The Plattsmouth journal. (Plattsmouth, Nebraska) 1901-current, June 13, 1912, Image 7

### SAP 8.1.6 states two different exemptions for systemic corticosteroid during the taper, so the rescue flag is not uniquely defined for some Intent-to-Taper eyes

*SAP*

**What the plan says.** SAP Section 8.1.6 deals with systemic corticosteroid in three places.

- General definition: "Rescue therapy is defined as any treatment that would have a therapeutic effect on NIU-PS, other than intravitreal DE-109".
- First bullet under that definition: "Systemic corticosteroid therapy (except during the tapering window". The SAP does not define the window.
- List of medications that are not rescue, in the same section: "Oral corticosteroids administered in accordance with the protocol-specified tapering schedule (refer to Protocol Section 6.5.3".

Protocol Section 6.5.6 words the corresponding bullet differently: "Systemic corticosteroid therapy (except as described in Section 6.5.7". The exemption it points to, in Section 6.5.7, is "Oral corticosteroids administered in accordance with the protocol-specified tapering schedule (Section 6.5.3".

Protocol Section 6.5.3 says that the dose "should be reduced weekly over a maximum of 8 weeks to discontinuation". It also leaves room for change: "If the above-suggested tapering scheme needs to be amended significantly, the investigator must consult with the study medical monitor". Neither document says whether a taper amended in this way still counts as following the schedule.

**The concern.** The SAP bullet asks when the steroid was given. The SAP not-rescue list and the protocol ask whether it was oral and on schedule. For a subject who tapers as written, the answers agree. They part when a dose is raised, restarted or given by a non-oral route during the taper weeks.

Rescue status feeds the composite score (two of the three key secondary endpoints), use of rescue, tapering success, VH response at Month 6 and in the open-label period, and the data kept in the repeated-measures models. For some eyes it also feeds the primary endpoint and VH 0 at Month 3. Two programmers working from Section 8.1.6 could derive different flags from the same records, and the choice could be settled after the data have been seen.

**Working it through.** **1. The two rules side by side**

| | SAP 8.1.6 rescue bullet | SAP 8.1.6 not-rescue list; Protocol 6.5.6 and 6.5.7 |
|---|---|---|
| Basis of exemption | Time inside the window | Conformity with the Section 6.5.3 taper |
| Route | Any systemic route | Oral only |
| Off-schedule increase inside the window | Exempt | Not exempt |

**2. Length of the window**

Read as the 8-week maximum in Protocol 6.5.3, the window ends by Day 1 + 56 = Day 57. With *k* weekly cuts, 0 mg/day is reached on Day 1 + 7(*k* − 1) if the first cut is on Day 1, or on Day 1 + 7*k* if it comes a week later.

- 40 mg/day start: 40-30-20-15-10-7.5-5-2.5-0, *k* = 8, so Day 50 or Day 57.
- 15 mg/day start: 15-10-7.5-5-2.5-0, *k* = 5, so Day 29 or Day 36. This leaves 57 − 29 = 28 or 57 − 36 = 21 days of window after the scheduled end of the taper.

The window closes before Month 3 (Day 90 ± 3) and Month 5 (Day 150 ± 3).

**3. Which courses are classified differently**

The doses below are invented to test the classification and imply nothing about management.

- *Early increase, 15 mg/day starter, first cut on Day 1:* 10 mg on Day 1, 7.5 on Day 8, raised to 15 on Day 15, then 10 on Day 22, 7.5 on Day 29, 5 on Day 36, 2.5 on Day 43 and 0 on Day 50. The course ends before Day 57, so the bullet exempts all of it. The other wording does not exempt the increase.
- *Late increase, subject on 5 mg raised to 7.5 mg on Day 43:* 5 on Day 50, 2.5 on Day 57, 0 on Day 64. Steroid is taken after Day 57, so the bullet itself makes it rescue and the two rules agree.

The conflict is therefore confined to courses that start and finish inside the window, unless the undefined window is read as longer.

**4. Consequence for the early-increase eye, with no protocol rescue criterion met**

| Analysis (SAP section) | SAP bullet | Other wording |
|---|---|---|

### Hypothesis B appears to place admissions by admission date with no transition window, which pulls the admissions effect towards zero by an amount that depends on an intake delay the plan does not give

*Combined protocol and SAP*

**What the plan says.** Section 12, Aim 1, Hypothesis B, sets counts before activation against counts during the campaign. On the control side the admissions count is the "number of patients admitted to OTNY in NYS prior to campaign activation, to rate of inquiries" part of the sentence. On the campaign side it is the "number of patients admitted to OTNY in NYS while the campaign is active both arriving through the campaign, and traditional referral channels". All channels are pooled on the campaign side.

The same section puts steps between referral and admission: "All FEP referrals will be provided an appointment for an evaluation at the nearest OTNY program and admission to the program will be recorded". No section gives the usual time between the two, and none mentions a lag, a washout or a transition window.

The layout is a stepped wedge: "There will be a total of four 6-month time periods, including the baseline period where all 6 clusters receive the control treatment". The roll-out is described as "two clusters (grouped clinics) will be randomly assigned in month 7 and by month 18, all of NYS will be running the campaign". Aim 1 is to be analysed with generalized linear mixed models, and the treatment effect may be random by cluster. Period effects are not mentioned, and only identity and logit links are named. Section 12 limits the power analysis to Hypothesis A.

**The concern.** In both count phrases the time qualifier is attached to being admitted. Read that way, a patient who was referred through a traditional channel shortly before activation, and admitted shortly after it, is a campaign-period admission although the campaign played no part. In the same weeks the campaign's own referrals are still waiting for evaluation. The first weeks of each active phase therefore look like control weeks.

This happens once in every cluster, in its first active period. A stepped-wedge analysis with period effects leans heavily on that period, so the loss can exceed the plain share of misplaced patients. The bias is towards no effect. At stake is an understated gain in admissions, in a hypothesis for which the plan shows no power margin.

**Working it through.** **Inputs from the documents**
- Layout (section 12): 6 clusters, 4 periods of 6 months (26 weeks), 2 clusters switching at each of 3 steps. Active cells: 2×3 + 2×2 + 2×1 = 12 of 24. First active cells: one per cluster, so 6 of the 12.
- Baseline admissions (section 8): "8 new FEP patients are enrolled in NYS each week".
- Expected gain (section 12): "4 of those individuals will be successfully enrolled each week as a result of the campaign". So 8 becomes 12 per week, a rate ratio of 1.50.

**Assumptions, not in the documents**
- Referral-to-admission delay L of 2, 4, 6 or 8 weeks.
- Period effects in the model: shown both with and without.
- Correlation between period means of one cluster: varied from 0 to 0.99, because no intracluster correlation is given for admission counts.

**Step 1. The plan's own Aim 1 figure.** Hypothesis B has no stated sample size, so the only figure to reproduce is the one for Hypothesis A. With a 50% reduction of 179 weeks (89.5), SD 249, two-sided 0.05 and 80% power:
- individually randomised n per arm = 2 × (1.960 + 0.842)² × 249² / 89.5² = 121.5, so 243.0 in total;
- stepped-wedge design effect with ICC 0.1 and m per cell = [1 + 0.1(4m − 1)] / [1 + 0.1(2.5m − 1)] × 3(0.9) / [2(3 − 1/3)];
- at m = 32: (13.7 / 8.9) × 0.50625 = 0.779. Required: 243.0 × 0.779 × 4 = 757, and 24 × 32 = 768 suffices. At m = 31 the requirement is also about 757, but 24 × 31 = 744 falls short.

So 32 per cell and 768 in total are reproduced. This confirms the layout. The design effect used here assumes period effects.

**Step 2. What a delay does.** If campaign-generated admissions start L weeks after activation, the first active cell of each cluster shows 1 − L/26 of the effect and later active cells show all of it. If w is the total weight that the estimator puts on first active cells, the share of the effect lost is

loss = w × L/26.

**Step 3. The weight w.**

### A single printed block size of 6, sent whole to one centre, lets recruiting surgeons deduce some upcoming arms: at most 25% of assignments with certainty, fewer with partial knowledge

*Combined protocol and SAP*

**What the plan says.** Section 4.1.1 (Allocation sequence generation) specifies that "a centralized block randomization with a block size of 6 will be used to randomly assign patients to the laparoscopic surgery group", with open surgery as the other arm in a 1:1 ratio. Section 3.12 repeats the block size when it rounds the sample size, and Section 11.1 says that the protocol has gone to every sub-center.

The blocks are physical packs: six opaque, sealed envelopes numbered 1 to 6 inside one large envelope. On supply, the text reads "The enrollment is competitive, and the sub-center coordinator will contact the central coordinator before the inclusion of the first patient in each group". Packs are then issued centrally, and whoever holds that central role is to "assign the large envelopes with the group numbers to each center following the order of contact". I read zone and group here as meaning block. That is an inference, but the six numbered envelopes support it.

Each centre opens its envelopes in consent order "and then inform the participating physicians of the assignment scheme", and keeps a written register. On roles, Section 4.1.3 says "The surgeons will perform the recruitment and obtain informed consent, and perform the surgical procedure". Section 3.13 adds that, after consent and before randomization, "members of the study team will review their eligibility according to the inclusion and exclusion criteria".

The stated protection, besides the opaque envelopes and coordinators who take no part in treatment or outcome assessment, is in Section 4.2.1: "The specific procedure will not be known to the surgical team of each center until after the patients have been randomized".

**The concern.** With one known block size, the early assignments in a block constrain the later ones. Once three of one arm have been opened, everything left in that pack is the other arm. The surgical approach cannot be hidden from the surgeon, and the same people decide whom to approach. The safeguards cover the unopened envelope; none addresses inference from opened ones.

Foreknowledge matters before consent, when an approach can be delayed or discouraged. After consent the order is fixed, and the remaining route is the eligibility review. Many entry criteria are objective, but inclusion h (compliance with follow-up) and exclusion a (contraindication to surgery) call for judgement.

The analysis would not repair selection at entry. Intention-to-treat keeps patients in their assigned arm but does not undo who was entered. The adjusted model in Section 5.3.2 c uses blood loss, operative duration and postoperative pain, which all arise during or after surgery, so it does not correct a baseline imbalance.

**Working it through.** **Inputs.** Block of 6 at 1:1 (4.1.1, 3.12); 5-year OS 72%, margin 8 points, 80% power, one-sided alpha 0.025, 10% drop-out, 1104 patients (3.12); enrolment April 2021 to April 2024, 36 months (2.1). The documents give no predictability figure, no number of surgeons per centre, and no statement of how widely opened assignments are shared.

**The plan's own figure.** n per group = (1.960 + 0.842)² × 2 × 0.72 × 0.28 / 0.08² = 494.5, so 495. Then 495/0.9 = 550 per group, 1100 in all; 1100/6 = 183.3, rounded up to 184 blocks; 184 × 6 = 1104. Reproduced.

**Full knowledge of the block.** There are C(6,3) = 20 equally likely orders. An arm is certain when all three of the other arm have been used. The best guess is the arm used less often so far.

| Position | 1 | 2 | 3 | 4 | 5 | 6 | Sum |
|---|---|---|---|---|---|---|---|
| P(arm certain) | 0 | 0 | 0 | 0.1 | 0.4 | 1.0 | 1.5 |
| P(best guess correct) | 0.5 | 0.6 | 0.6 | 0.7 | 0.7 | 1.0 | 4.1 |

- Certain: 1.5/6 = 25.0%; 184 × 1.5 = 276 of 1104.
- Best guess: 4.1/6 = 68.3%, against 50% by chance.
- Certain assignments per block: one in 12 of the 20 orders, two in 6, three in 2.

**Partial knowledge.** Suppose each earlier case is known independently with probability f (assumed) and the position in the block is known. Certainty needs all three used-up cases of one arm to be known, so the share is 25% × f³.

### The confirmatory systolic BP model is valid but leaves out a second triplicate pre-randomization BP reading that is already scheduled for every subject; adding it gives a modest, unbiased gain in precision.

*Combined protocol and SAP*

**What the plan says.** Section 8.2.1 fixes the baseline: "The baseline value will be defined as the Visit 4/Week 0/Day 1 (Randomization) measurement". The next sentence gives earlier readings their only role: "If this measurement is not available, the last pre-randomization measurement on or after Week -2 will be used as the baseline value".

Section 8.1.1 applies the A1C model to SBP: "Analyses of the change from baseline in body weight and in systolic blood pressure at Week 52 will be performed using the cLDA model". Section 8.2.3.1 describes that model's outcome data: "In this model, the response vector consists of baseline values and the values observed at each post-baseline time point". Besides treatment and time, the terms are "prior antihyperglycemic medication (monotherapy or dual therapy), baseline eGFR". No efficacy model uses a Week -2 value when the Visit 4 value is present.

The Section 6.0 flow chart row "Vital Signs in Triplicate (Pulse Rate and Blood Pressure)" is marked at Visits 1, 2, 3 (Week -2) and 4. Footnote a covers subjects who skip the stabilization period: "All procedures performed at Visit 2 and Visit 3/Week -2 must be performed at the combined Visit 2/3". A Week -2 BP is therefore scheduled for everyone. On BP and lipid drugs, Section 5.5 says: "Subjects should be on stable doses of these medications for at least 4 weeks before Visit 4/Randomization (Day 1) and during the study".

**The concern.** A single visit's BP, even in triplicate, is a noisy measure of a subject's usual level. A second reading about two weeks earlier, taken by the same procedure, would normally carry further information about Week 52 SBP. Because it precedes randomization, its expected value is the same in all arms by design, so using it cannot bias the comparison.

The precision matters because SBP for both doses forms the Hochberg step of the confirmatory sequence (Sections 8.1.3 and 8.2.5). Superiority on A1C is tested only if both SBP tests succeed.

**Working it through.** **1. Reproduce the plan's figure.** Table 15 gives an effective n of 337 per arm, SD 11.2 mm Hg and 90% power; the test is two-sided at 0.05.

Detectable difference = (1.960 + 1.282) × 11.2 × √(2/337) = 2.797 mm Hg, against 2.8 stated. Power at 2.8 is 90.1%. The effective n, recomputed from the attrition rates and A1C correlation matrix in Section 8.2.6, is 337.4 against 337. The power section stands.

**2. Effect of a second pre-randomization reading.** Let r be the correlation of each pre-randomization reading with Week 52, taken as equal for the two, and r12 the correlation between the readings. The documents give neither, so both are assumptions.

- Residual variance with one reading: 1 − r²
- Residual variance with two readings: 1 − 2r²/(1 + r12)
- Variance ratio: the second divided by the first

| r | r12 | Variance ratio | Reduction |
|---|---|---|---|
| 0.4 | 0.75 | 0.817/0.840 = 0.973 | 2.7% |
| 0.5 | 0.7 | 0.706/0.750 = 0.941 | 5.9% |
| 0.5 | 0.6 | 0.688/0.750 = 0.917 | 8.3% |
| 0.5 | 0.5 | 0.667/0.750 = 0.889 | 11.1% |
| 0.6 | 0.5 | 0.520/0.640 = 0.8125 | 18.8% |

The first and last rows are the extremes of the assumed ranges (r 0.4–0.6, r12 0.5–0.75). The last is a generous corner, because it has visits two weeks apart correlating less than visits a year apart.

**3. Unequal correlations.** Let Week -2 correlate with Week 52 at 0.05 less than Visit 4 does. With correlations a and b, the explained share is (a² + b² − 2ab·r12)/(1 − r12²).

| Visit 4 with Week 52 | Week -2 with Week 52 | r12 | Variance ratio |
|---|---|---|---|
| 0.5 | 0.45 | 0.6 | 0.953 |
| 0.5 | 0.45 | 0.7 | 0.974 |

nil itolk foki "3 We want to reduce our Hardware Stock $12,000.00 In the next Sixty Days and are MAKING THE PRICES TO DO IT! 3 These Prices are Only for Stock on Hand! 341 kegs of nails, regular price $3.00 per keg, now $2.35 67 80-rod spools galvanized cat , tie wire, was $2.70 per spool, now 2.25 74 80-rod spools galvanized hog wire, was $2.80, now 2.35 30 kegs fence staples, were $3.00 per keg, now 2.35 All Carbonundum sharpening stones 25 per cent off. All tin, granite and allumium ware 20 per cent off. Galvanized iron ware 20 per cent off. Ice Cream Freezers 20 per cent off. Coffee Boilers 15 per cent off. Having been fortunate enough to secure the agency for the Blau-Gass, we are going to reduce our immense Hardware Stock and evenually close it out entirely, retaining only the Heating and Plumbing end. In order to accomplish this quickly we are making the prices quoted in this advertisement. This sale will coutinue uniil we find a buyer for our stock and will give you an opportu nity to get goods at less prices than they zvere ever offered in Plattsmouth before. It is impossible to itemize prices on every item, as it would take over a month to go through and ite mize everything separate. We wish to state that outside of heating and plumbing material we are not holding back anything, but will discount every article, as we are positively going out of the hardware end of our business. With the new line that we have taken it will take all the time we have to give it proper attention, and if there anything you need in the hardware line you would do well to look over our stock. We are going to advertise our stock for sale in the leading papers and very likely will have a buyer for the entire stock in a very short time, so if there is anything you need it would be well to get it at once. Plattsmouth, J In! IINJ .UMU MM Nebraska These Prices are Only for Stock on Hand! Tin Boilers 20 per cent off. All Cutlery 25 per cent off. Garden and carpenter tools from 15 to 30 per cent discount. Any $10 Washing Machine at $8.00 Any 11 " 8.75 3 No. 17 U. S. Cream Separa tors, regular price $75, now . -60.00 One year guaranteed wringers, were $3.25, now 2.35 Three year guaranteed wringeis, were $3.75, now 2.75 Five year guaranteed wringers, were $5.00, now 3.50 Three year ballbearing wringers, were $1.50, now 3.25 Five year ballbearing wringers, were $5.50, now 4.00 ioi officers m si in HEAR NEHAWKh BUT RELEASE Hllfl Nehawka and the Surrounding Country Greatly Excited at the Arrest But Mover Proves an Alibi and is Released by the Officers Who Return to Villisca, Iowa. Much excitement was created in some circles yesterday after-j noon when a telephone message reached the city that Sam Mover, brother-in-law of J. 15. Moore, who, with his entire family, was murdered at Vallisca, Iowa, Sun day night, had been arrested at Nehawka by Sheriir Jackson of Montgomery county, Iowa, and a Pinkerton detective, and were coming to Plattsmouth by auto mobile. On further investigation it de veloped that the arrest had been made about 2 o'clock yesterday afternoon at the home of Mover's son, Charles Hates, the adopted son of Walter Hales, but. whose real name is Charles Mover. Sam Moyer strenuously insisted to the ollicers who made the arrest (hat he was innocent and that be could prove by substantial business men of Nehawka thai he was there too early on Monday morning for him to have been at Vallisca at the time the murder was committed, and further avered that he, Mover, came direct from South Dakota to Nehawka. It developed at the coroner's inquest a I. amsca, inai, .uoore, the murdered man, looked upon his brother-in-law, Sam Mover, as the only enemy lie had in the world. About twenly-flve years nam Mover married a sister of Mrs. Moore, and after children were born to I hem some dillieully arose between them and the hus band and wife separated. One of the sons was adopted by Walker Hates, a prosperous farmer of near Nehawka. This son took the sirname ol ins adopting parents and is now married and residing on a farm 'north of Nehawka. IT was at the ho'nie of this son that Sam Moyer was stopping when the detective and sheriff located him. The statements of Mover's whereabouts are somewhat con flicting. Tuesday morning Moyer was seen to board the north bound Missouri Pacific at Union. The sehnli or tins county was nolilled at once, and he in turn notilied the sheriff of Douglas county, hut it appears thai the Douglas county sheriff did not get him located. Moyer was again seen Tuesday evening at the Union depot, in Omaha about 7 o'clock by II. Peters, a prominent citizen of (Irelna, who talked with Mover about the terrible crime. Moyer waited for the late train south and went lo the home of his son, where he was arrested and afterward released. Apparently the Montgomery comity oiiiciais are no nearer tin; solution of the mystery sur rounding the altrocious murders of Sunday night than I hey were the day following. The Avoca Department Now Items Gathered Each Week by a Speolal Reporter for This Department of the Semi-Weekly Journal Mrs. M. A. McLaughlin, 512 Jay Si., LaCross, Wis., writes that she suffered all kinds of pains in her back and hips on account of kid ney trouble and rheumatism. "I got some of Foley Kidney Pills and after taking them for a few days there was a wonedrful change in my case, for the pain entirely left my back and hips and I am thankful there is such a medicine as Foley Kidney Pills." For sale bv F. f i. Fricke & Co. Special Teachers' Examination. County Superintendent Miss Mary Foster has announced a special teachers' examination for Friday anil Saturday, Juno 21 and 22, lo certificates for county schools only. There will he no city teachers' examination at this lime. 3 Harry Marquanll, spent Sunday at Dunbar. Open air baud concerts every Tuesday evening. Louis Lorinsen arrived -from Iowa Tuesday evening. Ora K. Copes and wife were at Weeping Water Wednesday. L. .1. Manpiardt is still court ing at I'laltsmoulh this week. Miss Marie llehnieier was visit ing at Weeping Water last week. The store building of H. C. Marquanll & Co. is being painted, Miss Viola I'leshman was a Weeping Water visitor Wednes day. !o to Copes' drug store for your wedding and birthday pres ent s. F. i. Snencer of Huntley was visiting at the H. C. Manpiardt home .this week. "Ten Nights in a Har lloom" was, played to a crowded house here Saturday night. The Congregational Sunday school gave a very entertaining program Sunday evening. Miss Mary Ziinmerer was here from Nebraska City this week visiting relatives and friends. The fast Mauley team will be here on the Kllli lo play the homo team. A good game is looked for. Albert Henecke and family were here from Herlin Tuesday visit ing with (!. D. Maseman and wife. Herman Mitchell, who has been working at the Schmidt meat mar ket, has returned to Weeping Water. Have you seen the nice' new line of silverware at Copes' drug store? Just the thing for wed ding presents. Mrs. Florence Durham accom panied Mrs. Shellon, who lias been ill, to the home of a relative a I, Diller this week. Joseph C. Ziinmercr, Carrol Maseman, J. P. Kasinussen and (ieoi'ge D. Trook autoed to Ne braska City Monday on business. Miss Maude Haver and her friend, MissO'ltrien. of Lincoln, were visiting at the home of Samuel Johnson the tlrst of the week. A hiking club has been formed by some of the young ladies of the town and they plan lo walk each evening until eventually they walk as lar as Lincoln. - Umbrella Special! Friday Saturday , JUNE 14th and 15th, we will offer you our regular $1.48 Umbrella for 98c NOW we want YOU to understand this is not a $1.00 Umbrella, but the one we sell for $1.48 the year round, and as GOOD as can be bought for the price. You will need one. Better get one now. Remember they are on sale Friday and Saturday, June 14th and 15th. -See Our Window Display!- E. G. DOVEY & SON Slraub Hrolhers shipped a pure bred (ialloway calf to the Univer sity of Nebraska Ibis week; this makes the seventh lime the uni versity bought of this firm. The university has been experiment ing with Ihe dill'erenl breeds of beef cattle, and have been lilting and exhibiting a few steers in the strongest competition and largest live slock show in the world, which is Ihe International Live Stock Exposition in Chicago. The university has bought their (ial loway cattle from Slraub Hroth ers since 1!M)(, when they bought Roderick, as a calf, winning first at. Ihe American lloyal, Kansas City, and llrsl in carcass contest in class at Chicago, all breeds ocmpeliug. They then got Do mise, who won llrsl in a class at Kansas City, second at Chicago, and second in carcass contest some place. Highland Lady was tirst in class in Kansas City, and Chicago, was entered in carcass contest and stood tlrst on fool for all breeds competing, second on hook in carcass contest, all breeds competing. Scot I i was llrsl and champion in Chicago in repeating in 111 10. Hy changing the rules Scolli was barred from showing further, so he was served at a hampiel at Ihe Lincoln hotel at the January meeling. Hobbie Hums comes next with llrsl and champion in Chicago in 11)10, first in class and second in carcass contest in 1SM1, all breeds com peting. Donald won second. He- sides the above they showed a (Ialloway steer herd three differ ent years, winning second in 190H, llrsl' in MUM) and lirsi in DUO. Avoca Wins Another. The Aoea ball Irani went lo F.I m wood last Friday and defeat ed the team there in a fast gaum of ball. The Avoca learn was there, as usual, with Ihe slick and made several three-base hits. Tin; Klinwood boys played nice ball, but were outclassed by our boys. Score: Flmwood II II 0 fl I) I (I 0 0 i Avoca 0 0 1 i 0 II II I a I) Halleries S ruber and Mead; Kunz and llcllriek. ' JOSEPH FITZGERALD DIES I (HA Former Citizen and Chief Police of Plattsmouth Dies of Tuberculosis. of esteemed by all who knew him arid will be sincerely mourned by a wide circle of friends and acquaintances. Joseph Fitzgerald of Omaha died at his home in that city this morning at 1:30 o'clock of tuber culosis, after an illness of about three years. The deceased was well known in this city, having been a resident of IMaltsniouth for about nine, years, and chief of police under Ihe II. It. Oering regime. Joseph Fitzgerald was born in Hureau county, Illinois, forty-four years ago. Coming to Nebraska at Ihe age of 19, he look up his residence at Louisville, where, a year later, he was married lo Miss Teidorsky, with whom he lived happily until his death. His wife, one son and two daughters survive him, being William and Misses (irace ami Kalherine, all of Omaha. He also leaves three hrolhers and one sisler, namely: F.d fif Ibis city, James of Hridge port, Tom of Trego, Wisconsin, and Mrs. Mary Frcsbrcy of Hock Falls, Illinois. The funeral will occur Satur day afternoon. Interment will he made at Louisville. Although Mr. Fitzgerald had been ill for three years, he was aide lo be about nearly all of the lime until last Saturday, when lie look to his bed and appeared to grow weaker, and for the last three days his life has hung by a thread. He was a kind and oblig ing neighbor, a loving husband and father and was highly Each age of our lives Tias Its joys. Old people should he hap py, and I hey will he if Chamber lain's Tablets are taken to strengthen the digestion and keep the, bowels regular. These tablets are mild and gentle in their action and especially suitable for people, of middle age nnd older. For sale by F. O. Fricke & Co. Team Runs Away. A learn belonging to a fanner, by Ihe nameo f Mr. Willard, who resides a few miles south of IMallsmonth, took fright about 5 o'clock last evening while stand ing at the, rear of II. M. Sncn- nichsen's store, and made a dash down the alley east, turning north on Third street. The lop buggy lo which they were nltached was overturned and badly mashed up when the frightened team made a short turn into Main street and were headed off by men who ran to stop them. A. !. Hach was the first man to reach Ihe horses and grasped each horse by the bit and prevented Ihem from colliding with the building in which the laundry is located. The horses were taken lo shelter just as Ihe, downpour came. Fortunately no one was hurl. After the rain storm was over Mr. Williard re moved the wreck of his buggy from Ihe street. They Wonder Why? William Caygill, one of the prosperous retired farmers, re siding in Wabash, was in the county seat Ibis week and ex pressed his opinion that IMatts mouth had improved a great deal within Ihe past three years. Hut Mr. Caygill also noted Ihe de lapidaled buildings on Main street in the block west of the court house,, which he said were a dis grace to Ihe town and would not be perrnilled to remain in the village of Wabash any length of lime. And yd the council squirms about and hesitates to do its duly in Ihe removal of the same. Some, people wonder why? "Doan's Ointment cured me of eczema that had annoyed me for a long lime. The result was last ing." Hon. S. W. Mall hews, Commissioner Labor Statistics, Augusta, Me. HELPED TO KEEP DOWN EXPENSES. Mrs. J. E. Henry, Akron, Mich., tells how she did so: "I was bothered with my kidneys and had lo go nearly double. I tried a sample of Foley Kidney Fills and they did me so much good thai I bought a bottle and feel that they saved nie a big doctor's bill." For sale bv F. 0. Fricke A Co. Board of Equalization. v. Friday is the last day Ihe lax- pavers nave lo protest lo the board, of equalization concerning the valuation of their properly for taxation purposes. Hettcr look after it now, as a protest later will le of no avail. The hoard of county commissioners began their work as a board of equalization Tuesday, and so far few com plaints have been made. For Sale. H. I. Red eggs for sale, 50 cents per setting, or $3.00 per hundred. Mrs. C. E. Schwab, 'Phone 3-H, Murray, Neb.